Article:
Posts Tagged ‘Organic cranberry farming’

The following article was written by Andrew Kessel, Equal Exchange Sales Representative


“…Something will grow, but it might be weeds. I’ve put so much money into this it’s daunting; definitely not a shoe-in…you throw your heart out there and hope for the best.” Monica Mann

Growing up in Vermont I was fortunate (although at the time I was too young to understand why) to have field trips to local farms integrated into our school curriculum. Back then it was mostly fun and games – learning how to milk cows, playing with small furry animals, and going on horse rides. Until my recent visit with Equal Exchange to the Mann Cranberry bog in Plymouth, MA, I hadn’t been on a farm in a number of years and while I’ve learned later in life that there are some major risks to working with agriculture, seeing it first hand last week had a much bigger impact on me. Farming is a risky business and everything from growing sustainably, getting loans from the bank, and being able to develop your farm (both metaphorically and physically speaking) depends on, amongst other things, how well your crop does every year.

Farmers invest their time, their money and inheritance (often quite a substantial portion of what is in their name), and their whole lives in their agricultural enterprise. The undertaking is more than just about running a business; it’s about having a livelihood and for those who choose to grow organic it’s even tougher. The monetary premium for growing organic is barely worth it but the Mann family will not give up because as Keith Mann said, “You forget that it’s food when it’s not organic.”


For the dry harvested cranberries, workers must spend several hours a day sorting berry by berry to ensure the highest quality yield possible.

It takes a tremendous amount of work to farm exclusively with organic fertilizers like fish, blood meal, and feather meal, and to be limited to weeding mostly by hand. According to Keith Mann, what you can harvest in one day with organic cranberries yields the equivalent of a year’s supply of conventional cranberries.  It also takes 5 years to grow a new cranberry bog so converting to organic is not easy but the Mann’s hope to continue to grow this part of their business.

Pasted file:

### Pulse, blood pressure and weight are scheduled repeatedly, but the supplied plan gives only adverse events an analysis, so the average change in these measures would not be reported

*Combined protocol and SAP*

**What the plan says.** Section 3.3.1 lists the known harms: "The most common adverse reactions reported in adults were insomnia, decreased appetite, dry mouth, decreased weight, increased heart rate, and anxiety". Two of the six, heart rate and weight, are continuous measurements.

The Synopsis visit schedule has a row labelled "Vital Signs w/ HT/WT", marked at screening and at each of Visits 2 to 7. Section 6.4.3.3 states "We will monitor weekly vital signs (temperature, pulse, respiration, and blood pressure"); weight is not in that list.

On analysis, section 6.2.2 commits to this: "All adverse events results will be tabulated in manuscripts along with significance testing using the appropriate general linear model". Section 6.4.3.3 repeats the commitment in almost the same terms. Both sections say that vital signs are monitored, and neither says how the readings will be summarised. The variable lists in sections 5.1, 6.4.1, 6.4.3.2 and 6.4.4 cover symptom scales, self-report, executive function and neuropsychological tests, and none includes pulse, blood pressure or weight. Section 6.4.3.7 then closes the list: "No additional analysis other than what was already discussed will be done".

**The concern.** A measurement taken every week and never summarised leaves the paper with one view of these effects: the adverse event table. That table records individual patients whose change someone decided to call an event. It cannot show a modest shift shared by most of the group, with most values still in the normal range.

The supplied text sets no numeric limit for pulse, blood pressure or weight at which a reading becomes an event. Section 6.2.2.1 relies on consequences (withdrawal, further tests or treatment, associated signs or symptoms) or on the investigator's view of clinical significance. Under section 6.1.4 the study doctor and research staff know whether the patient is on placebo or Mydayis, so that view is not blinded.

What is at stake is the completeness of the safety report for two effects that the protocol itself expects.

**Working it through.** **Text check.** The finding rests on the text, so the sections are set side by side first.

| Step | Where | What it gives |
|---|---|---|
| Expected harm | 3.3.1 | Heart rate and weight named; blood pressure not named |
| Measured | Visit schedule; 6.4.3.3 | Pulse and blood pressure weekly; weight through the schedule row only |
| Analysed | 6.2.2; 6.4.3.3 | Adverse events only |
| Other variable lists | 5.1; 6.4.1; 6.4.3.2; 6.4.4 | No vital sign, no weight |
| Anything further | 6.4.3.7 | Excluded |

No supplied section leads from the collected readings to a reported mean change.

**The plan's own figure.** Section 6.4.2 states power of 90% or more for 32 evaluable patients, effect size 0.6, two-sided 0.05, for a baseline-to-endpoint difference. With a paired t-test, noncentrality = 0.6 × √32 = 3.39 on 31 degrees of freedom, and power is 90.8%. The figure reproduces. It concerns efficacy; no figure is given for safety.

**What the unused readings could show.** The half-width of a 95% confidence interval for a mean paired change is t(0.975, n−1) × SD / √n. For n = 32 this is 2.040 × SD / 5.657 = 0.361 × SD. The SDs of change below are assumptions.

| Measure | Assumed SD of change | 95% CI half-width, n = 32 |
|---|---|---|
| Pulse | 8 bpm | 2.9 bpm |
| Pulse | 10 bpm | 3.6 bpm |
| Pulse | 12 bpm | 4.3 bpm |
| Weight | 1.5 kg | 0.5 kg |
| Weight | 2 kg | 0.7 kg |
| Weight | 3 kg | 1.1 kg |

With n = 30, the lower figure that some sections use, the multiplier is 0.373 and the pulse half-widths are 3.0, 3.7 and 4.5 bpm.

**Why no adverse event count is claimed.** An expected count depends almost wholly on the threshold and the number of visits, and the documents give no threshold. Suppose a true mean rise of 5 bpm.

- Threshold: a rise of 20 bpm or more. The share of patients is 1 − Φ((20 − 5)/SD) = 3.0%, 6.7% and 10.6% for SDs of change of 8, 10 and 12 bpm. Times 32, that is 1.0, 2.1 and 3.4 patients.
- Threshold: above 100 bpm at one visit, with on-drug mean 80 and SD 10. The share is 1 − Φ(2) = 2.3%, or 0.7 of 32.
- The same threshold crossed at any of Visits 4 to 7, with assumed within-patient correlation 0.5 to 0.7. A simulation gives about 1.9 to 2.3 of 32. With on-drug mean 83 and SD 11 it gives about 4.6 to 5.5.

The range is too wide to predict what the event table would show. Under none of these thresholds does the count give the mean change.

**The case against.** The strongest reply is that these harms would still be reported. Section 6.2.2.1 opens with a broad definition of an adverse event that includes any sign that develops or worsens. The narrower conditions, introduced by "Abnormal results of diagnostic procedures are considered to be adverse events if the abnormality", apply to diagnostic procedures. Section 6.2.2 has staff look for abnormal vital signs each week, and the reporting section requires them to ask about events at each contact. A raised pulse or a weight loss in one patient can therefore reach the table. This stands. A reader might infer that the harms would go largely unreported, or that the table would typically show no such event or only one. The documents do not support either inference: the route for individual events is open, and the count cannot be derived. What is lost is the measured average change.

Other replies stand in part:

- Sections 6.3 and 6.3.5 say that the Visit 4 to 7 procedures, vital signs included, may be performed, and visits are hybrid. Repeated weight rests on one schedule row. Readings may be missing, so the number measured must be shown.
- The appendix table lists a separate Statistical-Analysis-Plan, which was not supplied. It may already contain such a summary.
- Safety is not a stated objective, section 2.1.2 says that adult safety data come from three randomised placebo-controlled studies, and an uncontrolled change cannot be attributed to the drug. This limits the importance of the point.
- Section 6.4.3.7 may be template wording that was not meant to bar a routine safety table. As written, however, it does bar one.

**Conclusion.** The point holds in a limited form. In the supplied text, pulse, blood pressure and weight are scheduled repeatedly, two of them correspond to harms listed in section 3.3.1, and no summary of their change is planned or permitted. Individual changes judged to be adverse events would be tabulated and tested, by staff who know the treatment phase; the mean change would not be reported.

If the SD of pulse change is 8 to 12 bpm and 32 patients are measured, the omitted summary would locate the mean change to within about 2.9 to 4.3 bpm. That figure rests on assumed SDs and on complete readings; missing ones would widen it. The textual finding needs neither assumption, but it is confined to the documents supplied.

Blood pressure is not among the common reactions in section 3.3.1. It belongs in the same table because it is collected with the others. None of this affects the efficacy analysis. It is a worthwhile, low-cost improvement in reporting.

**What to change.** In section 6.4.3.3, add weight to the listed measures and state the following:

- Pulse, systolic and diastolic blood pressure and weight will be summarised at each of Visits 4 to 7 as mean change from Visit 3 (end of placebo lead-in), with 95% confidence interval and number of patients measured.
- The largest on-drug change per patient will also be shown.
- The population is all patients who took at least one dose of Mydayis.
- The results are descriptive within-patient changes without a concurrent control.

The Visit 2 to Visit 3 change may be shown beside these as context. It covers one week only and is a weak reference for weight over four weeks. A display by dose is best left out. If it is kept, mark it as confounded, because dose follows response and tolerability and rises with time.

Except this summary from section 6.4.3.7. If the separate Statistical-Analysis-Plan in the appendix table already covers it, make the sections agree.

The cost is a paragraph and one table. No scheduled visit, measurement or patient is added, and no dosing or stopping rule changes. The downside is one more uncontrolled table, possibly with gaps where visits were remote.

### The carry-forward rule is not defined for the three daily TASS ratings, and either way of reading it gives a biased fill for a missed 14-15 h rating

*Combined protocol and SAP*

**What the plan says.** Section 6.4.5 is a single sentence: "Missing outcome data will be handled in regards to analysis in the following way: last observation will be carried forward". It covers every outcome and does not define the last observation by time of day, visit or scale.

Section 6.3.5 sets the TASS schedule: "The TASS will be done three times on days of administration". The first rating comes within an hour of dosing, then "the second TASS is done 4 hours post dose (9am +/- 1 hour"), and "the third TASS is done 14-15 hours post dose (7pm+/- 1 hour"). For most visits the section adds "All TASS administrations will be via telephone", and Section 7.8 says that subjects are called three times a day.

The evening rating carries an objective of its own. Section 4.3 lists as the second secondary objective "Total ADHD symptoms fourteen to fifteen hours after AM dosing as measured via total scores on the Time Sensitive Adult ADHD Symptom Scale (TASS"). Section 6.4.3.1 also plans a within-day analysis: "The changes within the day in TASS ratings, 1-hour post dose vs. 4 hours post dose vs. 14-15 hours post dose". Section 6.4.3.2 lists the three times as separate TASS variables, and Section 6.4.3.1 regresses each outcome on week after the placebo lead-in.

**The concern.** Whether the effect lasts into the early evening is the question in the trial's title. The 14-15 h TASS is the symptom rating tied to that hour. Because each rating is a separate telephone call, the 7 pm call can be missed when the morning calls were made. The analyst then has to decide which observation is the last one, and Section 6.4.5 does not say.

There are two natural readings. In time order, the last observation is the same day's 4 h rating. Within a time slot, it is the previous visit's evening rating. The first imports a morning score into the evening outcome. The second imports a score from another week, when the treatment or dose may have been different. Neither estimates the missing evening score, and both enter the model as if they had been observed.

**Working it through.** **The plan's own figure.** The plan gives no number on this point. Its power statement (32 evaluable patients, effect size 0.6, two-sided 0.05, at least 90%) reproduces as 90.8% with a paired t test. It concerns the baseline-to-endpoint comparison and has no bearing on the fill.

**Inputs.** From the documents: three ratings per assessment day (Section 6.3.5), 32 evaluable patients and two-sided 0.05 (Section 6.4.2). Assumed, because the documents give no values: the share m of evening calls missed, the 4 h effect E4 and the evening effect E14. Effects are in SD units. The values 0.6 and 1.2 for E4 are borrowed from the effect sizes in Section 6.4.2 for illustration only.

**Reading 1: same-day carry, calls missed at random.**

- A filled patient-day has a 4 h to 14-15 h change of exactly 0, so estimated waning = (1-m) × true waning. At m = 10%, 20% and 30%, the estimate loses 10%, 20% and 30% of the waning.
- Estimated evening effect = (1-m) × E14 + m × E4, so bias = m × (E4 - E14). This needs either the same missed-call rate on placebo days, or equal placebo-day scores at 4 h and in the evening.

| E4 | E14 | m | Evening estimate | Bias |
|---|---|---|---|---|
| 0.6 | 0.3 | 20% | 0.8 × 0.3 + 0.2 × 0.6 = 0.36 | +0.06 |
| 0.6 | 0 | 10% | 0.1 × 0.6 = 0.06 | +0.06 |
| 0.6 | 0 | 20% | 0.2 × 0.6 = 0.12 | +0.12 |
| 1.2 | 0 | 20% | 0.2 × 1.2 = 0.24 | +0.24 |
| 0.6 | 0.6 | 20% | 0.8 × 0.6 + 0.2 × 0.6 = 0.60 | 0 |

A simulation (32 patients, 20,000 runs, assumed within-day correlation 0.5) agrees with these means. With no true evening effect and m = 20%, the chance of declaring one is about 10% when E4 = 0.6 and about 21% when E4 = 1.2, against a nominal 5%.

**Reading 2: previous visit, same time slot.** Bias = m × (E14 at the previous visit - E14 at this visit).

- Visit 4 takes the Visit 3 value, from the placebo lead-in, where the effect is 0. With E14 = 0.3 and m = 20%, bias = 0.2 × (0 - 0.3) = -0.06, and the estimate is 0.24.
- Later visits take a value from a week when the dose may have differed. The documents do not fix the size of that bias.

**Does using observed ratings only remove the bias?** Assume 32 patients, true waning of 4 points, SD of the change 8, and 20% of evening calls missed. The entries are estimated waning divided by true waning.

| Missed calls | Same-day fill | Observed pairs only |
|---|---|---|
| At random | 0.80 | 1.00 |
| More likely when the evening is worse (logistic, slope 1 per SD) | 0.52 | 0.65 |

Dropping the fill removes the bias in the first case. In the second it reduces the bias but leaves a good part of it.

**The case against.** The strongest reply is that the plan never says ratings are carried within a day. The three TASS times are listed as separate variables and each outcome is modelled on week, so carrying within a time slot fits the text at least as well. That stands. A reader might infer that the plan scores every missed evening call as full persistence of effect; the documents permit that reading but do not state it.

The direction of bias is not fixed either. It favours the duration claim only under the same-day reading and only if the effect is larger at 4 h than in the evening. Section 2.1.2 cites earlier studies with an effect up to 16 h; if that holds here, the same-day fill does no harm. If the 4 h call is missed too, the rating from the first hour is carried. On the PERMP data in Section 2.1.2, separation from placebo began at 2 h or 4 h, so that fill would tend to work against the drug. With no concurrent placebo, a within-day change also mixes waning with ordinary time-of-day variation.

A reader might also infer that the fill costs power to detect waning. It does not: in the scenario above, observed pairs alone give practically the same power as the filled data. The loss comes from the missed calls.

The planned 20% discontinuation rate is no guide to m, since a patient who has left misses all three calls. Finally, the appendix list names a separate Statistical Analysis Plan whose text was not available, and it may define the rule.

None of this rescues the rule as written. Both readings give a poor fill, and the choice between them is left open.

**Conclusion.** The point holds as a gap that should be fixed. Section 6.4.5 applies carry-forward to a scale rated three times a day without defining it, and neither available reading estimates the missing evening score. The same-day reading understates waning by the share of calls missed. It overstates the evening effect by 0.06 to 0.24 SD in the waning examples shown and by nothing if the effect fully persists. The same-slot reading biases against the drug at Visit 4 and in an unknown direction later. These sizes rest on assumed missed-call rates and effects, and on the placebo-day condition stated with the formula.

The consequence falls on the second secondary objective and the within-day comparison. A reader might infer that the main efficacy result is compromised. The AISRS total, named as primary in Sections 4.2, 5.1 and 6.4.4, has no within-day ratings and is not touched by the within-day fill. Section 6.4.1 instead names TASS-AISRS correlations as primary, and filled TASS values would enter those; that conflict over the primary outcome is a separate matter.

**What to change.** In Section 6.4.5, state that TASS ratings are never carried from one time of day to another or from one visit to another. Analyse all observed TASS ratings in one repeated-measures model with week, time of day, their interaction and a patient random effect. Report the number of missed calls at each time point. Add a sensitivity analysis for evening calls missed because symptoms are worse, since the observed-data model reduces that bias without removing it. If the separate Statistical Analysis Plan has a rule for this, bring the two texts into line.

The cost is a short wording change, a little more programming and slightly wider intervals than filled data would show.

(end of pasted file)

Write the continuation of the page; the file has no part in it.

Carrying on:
Growing any type of cranberry presents many challenges and risks: regular cranberry-related weather hazards in New England include extreme cold and frost, hail storms, desiccation, and rain drenching. Aside from weather related risks, there are plant diseases and fungi, pests, and no guarantees on price. Organic cranberry farming presents a greater risk with higher growing costs (both in time and money) and lower yields.


Mike Allen & Terry Bosclair of the Equal Exchange DSD program get a first hand look inside the Mann family’s production facility in Plymouth, MA.

Our visit to the Mann farm was enjoyable and eye-opening in a very serious, real way. While there’s much I don’t know about cranberry cultivation, I can certainly appreciate the task ahead for these farmers much better now. Along with Monica, I hope for the best.

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